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Hebrews 7:23-28; Mark 10:46-52

I still remember my first Boundary Waters trip. Riding and paddling, hearing the bumping and swirling, feeling the rocking of the canoe as it slips through the water. What I remember most is the deep peace of the journey. The clarity of vision that comes, not from a lack of haze, but from a lack of noise. The memory is still so real that I can take it out and look at it, but I’m not done going into the woods. That trip is somewhere I have to go back to every now and again. Not necessarily to the same lakes, but to the quiet, slow, clear water. It’s a familiar memory, but I still have to go back and fill up on it. I have to fill up with rocks, trees, and water. I have to fill up with quiet, with myself, and with God. It’s almost as if the experience “runs out” if I don’t keep it topped off.

The reading from Hebrews reminds us that God never really runs out. Jesus’ work is done forever. This point pushes back against our tendency to seek a “do-it-yourself” faith. We often want a job, we want to know how to act, we want to be told what to do. This impulse is true in its way, because we are invited to participate in what God is doing; we’re given roles in God’s making and remaking of the world. But we have to remember: God is already doing it. We don’t have to earn it or otherwise make it happen. Today is Reformation Sunday, and as it happens, Hebrews gives us the great Protestant insight that there’s nothing we have to do – indeed, nothing we can do – to change God’s love for us. It’s simply there.

Maybe that’s why nobody preaches from Hebrews, because this stuff will ruin your church. It’s hard to build an institution on something God has already done for us. And we have to confess that we’ve built institutions in the past 500 years that rival the power Rome had in the 16th century. For a long time, believing and attending with us was how people could “earn” God’s favor. Nowadays, that happens less. People are less concerned about getting religion just right according to some set of rules. God often seems to be elsewhere. As for us, we sometimes worry about how to keep our institutions going, and at other times we wonder if we even should. If God already took care of it, there’s no way to build your church on the need to satisfy God somehow.

As a mainline church, we know three difficult things about ourselves: First, we know that the financial health of our institution depends on numbers. The numbers, in turn, depend on getting people to come and find God in our institution, as if attending our worship service is just what will do it. Second, we know what Hebrews says: Christ has done it for us. Jesus the Christ made a way for humanity to reach God. It’s been done, given, and completed for always. That’s the core of Luther’s insight. And there’s a third thing. In our tradition, John Calvin pointed out that not only do we have access to God through grace, but there’s nowhere in creation that God is not. God claims everything that exists for God’s glory, not just the church as we see it. That’s a profound threat to this institution. It’s no wonder that we religious people would rather argue about theological ideas, hymns, or paint samples than talk about this. If the truth got out that God is everywhere, this institution would all fall down. Well, maybe it took 500 years for that threat to come true, but it has. The church is no longer the only place people look for God. The truth is everywhere. We struggle with the idea of people seeking God elsewhere. I think we really struggle with God, who seeks people elsewhere than this congregation. God can find people with or without us.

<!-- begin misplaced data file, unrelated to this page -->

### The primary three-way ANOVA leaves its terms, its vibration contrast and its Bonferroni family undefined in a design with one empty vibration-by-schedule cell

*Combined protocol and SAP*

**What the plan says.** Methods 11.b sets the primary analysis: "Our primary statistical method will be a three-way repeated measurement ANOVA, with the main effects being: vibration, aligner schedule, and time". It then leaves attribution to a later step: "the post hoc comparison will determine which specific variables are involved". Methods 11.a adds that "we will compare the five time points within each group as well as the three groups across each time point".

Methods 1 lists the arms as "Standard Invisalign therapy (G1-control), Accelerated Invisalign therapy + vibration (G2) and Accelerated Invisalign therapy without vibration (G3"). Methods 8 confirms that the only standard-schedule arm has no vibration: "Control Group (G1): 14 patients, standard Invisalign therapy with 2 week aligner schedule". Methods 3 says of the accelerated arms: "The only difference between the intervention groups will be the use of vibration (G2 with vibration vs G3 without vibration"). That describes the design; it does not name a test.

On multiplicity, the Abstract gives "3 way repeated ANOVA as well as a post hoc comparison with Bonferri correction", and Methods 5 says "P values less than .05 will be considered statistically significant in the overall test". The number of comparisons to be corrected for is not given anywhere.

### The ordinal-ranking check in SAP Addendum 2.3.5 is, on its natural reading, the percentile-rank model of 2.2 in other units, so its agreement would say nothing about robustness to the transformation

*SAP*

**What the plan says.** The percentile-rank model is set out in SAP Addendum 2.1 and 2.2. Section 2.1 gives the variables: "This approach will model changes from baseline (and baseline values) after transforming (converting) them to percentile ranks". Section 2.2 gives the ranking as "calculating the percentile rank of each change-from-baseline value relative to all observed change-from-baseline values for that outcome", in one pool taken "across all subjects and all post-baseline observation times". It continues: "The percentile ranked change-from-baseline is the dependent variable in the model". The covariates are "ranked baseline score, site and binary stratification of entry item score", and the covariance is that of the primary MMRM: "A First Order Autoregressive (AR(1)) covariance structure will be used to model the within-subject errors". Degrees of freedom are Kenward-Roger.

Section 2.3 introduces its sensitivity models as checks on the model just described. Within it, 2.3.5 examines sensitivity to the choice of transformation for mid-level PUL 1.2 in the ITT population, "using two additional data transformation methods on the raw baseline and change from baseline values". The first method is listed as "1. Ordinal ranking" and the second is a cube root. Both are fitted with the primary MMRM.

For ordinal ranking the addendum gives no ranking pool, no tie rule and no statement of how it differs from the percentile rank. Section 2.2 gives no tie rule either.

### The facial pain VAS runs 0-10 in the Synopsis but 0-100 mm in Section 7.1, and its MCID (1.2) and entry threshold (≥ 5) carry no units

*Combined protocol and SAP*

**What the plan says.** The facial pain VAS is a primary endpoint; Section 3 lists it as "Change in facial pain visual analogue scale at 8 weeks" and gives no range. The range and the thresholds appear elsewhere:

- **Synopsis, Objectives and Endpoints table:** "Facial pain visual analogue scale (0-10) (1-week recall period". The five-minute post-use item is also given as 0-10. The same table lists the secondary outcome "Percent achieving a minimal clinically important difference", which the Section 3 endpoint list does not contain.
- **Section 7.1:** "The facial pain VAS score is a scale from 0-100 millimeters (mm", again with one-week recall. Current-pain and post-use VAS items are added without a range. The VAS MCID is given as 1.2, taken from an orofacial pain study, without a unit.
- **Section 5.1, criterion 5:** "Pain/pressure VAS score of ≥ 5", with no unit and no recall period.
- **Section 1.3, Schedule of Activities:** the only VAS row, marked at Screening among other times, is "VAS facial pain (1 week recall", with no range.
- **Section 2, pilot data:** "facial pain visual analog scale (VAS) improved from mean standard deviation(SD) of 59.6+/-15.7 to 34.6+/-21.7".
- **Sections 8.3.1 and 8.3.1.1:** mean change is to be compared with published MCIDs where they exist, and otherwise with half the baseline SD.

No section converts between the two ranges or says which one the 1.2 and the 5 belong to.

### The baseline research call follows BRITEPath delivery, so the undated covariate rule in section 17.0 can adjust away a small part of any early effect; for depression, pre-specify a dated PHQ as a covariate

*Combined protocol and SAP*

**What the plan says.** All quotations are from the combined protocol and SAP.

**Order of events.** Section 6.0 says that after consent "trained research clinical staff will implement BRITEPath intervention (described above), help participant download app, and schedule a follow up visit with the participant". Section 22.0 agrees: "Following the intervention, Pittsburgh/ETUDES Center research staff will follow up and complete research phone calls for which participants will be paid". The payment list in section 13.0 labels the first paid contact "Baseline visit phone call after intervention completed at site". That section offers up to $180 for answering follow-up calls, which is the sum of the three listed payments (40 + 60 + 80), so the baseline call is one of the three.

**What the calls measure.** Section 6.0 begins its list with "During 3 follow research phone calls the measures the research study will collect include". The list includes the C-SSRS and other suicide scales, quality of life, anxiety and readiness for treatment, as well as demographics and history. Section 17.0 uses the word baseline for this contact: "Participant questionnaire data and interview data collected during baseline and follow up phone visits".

So there was a man on the roadside. His name was Bart. He was begging, as always, and he heard that Jesus was coming. Bart knew who that was – it was the teacher from Nazareth – some even said he was the promised descendant of David who would free and restore the people. He was the Messiah. So Bart called out at the top of his lungs: “Jesus, Son of David, have mercy on me!” The great crowd of Jesus’ followers tried to silence him, as if to say that you can’t find Jesus that way. But Jesus said, “Call him to me. What do you want?” he asked Bartimaeus. “Teacher, I want to see again.” And Jesus gave him the gift of seeing again, and Bart followed.

“I want to see again.” I want to see in a way that is not bound by the blindness, lostness, and brokenness of the world. I want to see something more true than what I usually see. I want to see again with my own eyes and not have to be told by someone else. I want to see again. To see again, we have to go back. Back to where we saw God before, or back where God seemed absent before. We have to see again and recognize God where that happened.

When we see it again, a new truth comes clear. There’s something we didn’t know before. Luther’s truth that the love and mercy of God can’t be contained. Calvin’s truth that God claims the whole creation as the realm of heaven. The modern evangelical truth that we must find truth and relate to God personally. The postmodern truth that we seek Truth and apprehend God, but this happens only in a dim mirror; we only barely understand what we speak of. God’s presence is abundant, universal, immediate, and loving. When we return to this truth, we see yet more of God.

It’s like going into the Boundary Waters – or on a service trip, a retreat, or just home. It was always there, wherever you’re going, but by going and experiencing it, we become more deeply who we were all along and see ourselves more clearly. By giving, serving, and relating with each other, we learn just who we are, what we have, and how much God loves others too. That’s what this faith journey is about – not to change reality, but to change how we perceive reality, to see it properly and anew, to live more deeply, joyfully, and abundantly in that reality.